The great American ecologist Barry Commoner advanced this argument more than twenty years ago. It is thermodynamically absurd, he said, to transport coal over thousands of kilometres to produce electricity which, then conveyed over hundreds of kilometers, will be used to heat household water, something that can easily be done with a solar water heater. In social terms, a major criterion must be the protection of people and their well-being, particularly the protection of the poorest. This criterion today is widely ignored, hence the tragedy in Pakistan, among others.

Finally, do you think your ecosocialist project is feasible in the near future?

D.T.: The feasibility of this project depends entirely on the balance of forces between capitalism on the one hand, and the exploited and oppressed on the other. This balance of forces currently favours capital, we should not kid ourselves. But there is no third way possible: the attempts to save the climate through market mechanisms consistently reveal their ecological inefficiency and their social injustice. There is no way other than resistance. It alone can change the balance of forces and impose partial reforms pointing in the right direction. Copenhagen was a first step, a second was the summit in Cochabamba. Let us keep going, let us unite, let us mobilize and build a global movement to save the climate in social justice. This will be more effective than all the lobbying efforts of those who nourish illusions about a green capitalism.

October 7, 2010

Articles in English by Daniel Tanuro may be found at

Thursday, September 1, 2011

Foundations of an ecosocialist strategy

The following article by a leading European ecosocialist, Daniel Tanuro, was written especially for the latest issue of the Montréal-based journal Nouveaux Cahiers du Socialisme (NCS), which features a number of articles on what is commonly referred to as the ecological crisis (not yet on-line). Tanuro is the author of an important book-length Marxist critique of “Green Capitalism,” L’impossible capitalisme vert, soon to be published in English. Other articles by Daniel Tanuro, in both French and English, may be found at Europe solidaire sans frontières. I have translated below the French text of this article as published by NCS.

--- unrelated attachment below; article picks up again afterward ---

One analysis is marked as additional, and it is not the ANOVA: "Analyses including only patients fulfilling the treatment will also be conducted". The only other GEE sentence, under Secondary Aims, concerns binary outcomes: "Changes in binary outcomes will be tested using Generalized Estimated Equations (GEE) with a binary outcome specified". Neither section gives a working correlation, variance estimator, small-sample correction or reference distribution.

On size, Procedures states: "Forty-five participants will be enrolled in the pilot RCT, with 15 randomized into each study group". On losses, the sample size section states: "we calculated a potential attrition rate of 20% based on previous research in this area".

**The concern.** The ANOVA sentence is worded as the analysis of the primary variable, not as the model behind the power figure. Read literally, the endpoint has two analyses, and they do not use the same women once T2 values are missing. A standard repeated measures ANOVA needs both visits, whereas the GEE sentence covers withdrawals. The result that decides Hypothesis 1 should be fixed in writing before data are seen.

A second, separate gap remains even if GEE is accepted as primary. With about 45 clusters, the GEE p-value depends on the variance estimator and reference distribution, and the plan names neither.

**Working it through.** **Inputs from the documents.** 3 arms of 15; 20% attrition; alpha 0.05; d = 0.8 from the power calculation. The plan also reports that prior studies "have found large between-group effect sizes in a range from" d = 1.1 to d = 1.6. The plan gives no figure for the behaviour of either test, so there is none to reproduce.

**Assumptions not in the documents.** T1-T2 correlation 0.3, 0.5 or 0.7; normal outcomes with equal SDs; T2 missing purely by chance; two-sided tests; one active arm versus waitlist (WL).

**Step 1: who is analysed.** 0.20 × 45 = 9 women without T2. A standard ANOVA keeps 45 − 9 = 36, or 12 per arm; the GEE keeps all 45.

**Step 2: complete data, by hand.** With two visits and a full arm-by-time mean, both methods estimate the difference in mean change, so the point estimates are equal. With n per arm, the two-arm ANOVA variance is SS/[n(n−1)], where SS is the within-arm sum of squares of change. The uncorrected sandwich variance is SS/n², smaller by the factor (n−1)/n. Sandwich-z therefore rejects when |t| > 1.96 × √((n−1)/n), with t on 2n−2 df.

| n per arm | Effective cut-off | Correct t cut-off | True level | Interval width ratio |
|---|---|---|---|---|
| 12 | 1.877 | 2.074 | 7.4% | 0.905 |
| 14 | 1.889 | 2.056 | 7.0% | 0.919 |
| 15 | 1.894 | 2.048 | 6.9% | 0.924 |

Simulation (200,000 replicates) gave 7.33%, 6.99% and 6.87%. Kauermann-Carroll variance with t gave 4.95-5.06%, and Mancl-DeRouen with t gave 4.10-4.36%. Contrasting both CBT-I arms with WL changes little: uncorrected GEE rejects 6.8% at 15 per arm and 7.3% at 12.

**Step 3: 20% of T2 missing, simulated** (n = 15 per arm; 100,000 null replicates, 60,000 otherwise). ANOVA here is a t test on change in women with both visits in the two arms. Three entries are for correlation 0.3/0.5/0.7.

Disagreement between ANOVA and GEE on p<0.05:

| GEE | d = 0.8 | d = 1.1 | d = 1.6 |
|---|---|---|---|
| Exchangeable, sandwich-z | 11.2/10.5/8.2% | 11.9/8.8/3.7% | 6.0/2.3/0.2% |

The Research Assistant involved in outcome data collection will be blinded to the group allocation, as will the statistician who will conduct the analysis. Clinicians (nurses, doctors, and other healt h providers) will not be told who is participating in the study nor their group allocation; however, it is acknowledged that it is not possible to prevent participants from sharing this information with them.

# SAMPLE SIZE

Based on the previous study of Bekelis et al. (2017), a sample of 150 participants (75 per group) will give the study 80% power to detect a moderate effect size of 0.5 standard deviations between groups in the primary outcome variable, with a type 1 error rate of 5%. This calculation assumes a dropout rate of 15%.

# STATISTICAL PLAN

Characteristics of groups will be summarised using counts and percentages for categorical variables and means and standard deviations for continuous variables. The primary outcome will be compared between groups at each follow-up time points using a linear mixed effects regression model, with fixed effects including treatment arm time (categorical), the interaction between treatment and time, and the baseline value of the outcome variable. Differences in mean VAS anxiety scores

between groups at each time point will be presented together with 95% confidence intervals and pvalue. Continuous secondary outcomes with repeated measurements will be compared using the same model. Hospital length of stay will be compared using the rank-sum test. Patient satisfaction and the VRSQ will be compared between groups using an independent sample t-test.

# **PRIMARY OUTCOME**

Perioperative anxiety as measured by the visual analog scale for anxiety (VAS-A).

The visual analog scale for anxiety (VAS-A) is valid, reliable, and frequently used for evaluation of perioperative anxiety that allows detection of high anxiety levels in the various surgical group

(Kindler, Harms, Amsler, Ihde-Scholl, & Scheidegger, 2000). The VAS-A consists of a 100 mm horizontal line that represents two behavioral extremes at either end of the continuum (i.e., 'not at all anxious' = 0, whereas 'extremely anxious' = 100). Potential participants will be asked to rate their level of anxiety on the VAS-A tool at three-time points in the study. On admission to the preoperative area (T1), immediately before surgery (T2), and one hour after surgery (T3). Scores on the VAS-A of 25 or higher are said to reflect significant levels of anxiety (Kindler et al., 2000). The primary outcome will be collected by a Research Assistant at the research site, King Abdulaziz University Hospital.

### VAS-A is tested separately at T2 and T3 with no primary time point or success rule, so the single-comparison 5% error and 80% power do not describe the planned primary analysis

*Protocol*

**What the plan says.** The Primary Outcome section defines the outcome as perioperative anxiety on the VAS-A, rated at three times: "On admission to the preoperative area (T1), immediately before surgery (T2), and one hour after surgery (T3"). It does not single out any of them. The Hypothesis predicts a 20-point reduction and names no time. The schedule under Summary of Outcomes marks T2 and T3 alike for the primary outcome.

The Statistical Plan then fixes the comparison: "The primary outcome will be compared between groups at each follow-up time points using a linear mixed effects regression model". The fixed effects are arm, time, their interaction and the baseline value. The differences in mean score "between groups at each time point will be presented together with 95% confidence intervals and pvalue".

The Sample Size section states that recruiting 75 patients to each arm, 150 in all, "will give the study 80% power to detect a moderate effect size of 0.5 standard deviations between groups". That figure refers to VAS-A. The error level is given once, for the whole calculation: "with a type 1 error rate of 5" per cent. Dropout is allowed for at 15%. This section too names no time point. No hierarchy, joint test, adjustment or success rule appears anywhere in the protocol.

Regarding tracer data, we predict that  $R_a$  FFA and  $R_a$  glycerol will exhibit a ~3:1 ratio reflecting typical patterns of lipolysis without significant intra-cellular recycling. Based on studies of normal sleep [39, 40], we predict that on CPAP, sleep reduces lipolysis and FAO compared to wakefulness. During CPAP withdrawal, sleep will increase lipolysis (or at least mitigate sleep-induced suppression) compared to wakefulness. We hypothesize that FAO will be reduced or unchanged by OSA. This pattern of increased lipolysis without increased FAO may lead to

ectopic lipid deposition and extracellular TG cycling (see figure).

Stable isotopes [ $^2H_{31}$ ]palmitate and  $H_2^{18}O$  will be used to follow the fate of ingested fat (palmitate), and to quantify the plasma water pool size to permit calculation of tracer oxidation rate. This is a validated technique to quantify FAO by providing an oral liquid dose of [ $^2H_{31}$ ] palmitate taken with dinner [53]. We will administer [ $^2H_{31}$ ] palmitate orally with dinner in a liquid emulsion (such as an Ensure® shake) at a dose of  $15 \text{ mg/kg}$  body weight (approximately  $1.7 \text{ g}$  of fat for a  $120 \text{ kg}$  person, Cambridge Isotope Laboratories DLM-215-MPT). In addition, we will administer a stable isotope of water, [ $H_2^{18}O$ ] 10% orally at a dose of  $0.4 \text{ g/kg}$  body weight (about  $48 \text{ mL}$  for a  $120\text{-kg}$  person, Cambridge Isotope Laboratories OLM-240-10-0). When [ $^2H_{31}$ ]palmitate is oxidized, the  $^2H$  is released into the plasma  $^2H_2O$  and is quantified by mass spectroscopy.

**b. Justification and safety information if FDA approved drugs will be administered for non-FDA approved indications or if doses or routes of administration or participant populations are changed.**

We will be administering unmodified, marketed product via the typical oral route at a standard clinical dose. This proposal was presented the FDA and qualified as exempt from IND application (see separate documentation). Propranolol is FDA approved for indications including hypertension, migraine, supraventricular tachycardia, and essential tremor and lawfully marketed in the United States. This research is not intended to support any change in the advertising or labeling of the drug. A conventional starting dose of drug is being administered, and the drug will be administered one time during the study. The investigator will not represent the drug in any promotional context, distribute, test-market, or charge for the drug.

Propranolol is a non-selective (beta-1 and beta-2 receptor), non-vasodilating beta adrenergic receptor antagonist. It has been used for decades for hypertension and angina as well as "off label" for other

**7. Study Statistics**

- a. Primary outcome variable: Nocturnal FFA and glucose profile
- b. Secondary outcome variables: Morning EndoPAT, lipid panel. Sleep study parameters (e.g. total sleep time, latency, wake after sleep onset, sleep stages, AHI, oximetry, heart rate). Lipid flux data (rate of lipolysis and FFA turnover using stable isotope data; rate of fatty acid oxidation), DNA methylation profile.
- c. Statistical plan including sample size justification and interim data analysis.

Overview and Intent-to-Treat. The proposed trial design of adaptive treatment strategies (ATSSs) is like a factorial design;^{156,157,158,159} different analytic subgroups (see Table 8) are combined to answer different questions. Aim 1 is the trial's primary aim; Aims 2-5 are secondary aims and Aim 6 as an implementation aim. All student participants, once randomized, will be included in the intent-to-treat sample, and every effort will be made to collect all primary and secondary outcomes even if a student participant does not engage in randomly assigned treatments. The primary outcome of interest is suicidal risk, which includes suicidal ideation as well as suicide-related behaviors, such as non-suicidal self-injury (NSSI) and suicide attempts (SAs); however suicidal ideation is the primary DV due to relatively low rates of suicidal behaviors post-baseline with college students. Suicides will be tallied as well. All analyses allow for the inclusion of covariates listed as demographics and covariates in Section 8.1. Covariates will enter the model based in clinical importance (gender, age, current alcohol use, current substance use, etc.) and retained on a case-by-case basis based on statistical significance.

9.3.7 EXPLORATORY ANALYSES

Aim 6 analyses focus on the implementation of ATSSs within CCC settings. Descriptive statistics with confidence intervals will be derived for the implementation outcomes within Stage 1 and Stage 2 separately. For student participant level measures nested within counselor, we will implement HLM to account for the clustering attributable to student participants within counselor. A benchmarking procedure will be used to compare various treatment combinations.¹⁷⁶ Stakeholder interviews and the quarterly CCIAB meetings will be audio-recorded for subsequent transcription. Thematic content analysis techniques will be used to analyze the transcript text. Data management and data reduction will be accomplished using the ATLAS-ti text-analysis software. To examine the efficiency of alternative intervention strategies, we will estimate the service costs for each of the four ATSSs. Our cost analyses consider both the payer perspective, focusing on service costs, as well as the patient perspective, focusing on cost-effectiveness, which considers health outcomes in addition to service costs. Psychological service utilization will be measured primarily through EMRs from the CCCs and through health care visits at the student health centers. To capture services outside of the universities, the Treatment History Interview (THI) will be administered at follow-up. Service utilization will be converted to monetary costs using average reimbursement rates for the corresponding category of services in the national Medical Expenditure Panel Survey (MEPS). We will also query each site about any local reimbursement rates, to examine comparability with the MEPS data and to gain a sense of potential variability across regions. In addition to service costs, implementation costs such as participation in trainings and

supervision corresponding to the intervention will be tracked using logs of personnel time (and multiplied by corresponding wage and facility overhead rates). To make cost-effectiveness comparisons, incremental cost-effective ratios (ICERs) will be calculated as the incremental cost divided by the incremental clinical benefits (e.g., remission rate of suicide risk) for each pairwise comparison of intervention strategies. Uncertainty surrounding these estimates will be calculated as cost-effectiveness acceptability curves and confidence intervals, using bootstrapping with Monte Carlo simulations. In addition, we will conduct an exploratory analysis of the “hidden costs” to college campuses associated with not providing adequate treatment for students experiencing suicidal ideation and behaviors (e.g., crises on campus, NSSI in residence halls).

Richard Fidler
* * *

Foundations of an ecosocialist strategy

by Daniel Tanuro

Contrary to the false but extremely popular Easter Island metaphor advanced by Jared Diamond,[1] the environmental deterioration we are now observing is not at all comparable to the damage that may have occurred in previous historical periods. The differences are not only quantitative (the seriousness and global scale of ecological problems) but also and above all qualitative. While all the environmental crises of the past stemmed from social tendencies to chronic under-production, hence the fear of shortages, the current problems originate in the converse tendency to over-production and over-consumption, which is specific to generalized commodity production.
Consequently, the expression “ecological crisis” is inappropriate. It is not nature that is in crisis, but the historically determined relationship between humanity and its environment. This crisis is not due to the intrinsic characteristics of the human species but to the mode of production that became dominant about two centuries ago — capitalism — and the modes of consumption and mobility that it entails. The serious damages to ecosystems (climate change, chemical pollution, swift decline in biodiversity, soil degradation, destruction of the tropical forest, etc.) constitute one dimension of the global systemic crisis. Together, they express the incompatibility between capitalism and respect for natural limits.

Productivism without limits
The fundamental reason for this incompatibility is straightforward. Under the whip of competition, every owner of capital is permanently seeking to replace living labour by dead labour, that is, to replace workers with more productive machines, since the latter procure surplus profit in addition to the average profit. Needless to say, this operation would be meaningless for the capitalist if it were not accompanied by an attempt to eliminate his weaker competitors through the increase in the mass of commodities placed on the market at low prices. The innovation, in this mode of production, lies not in the reduction in the volume of labour but in the never-ending accumulation of capital.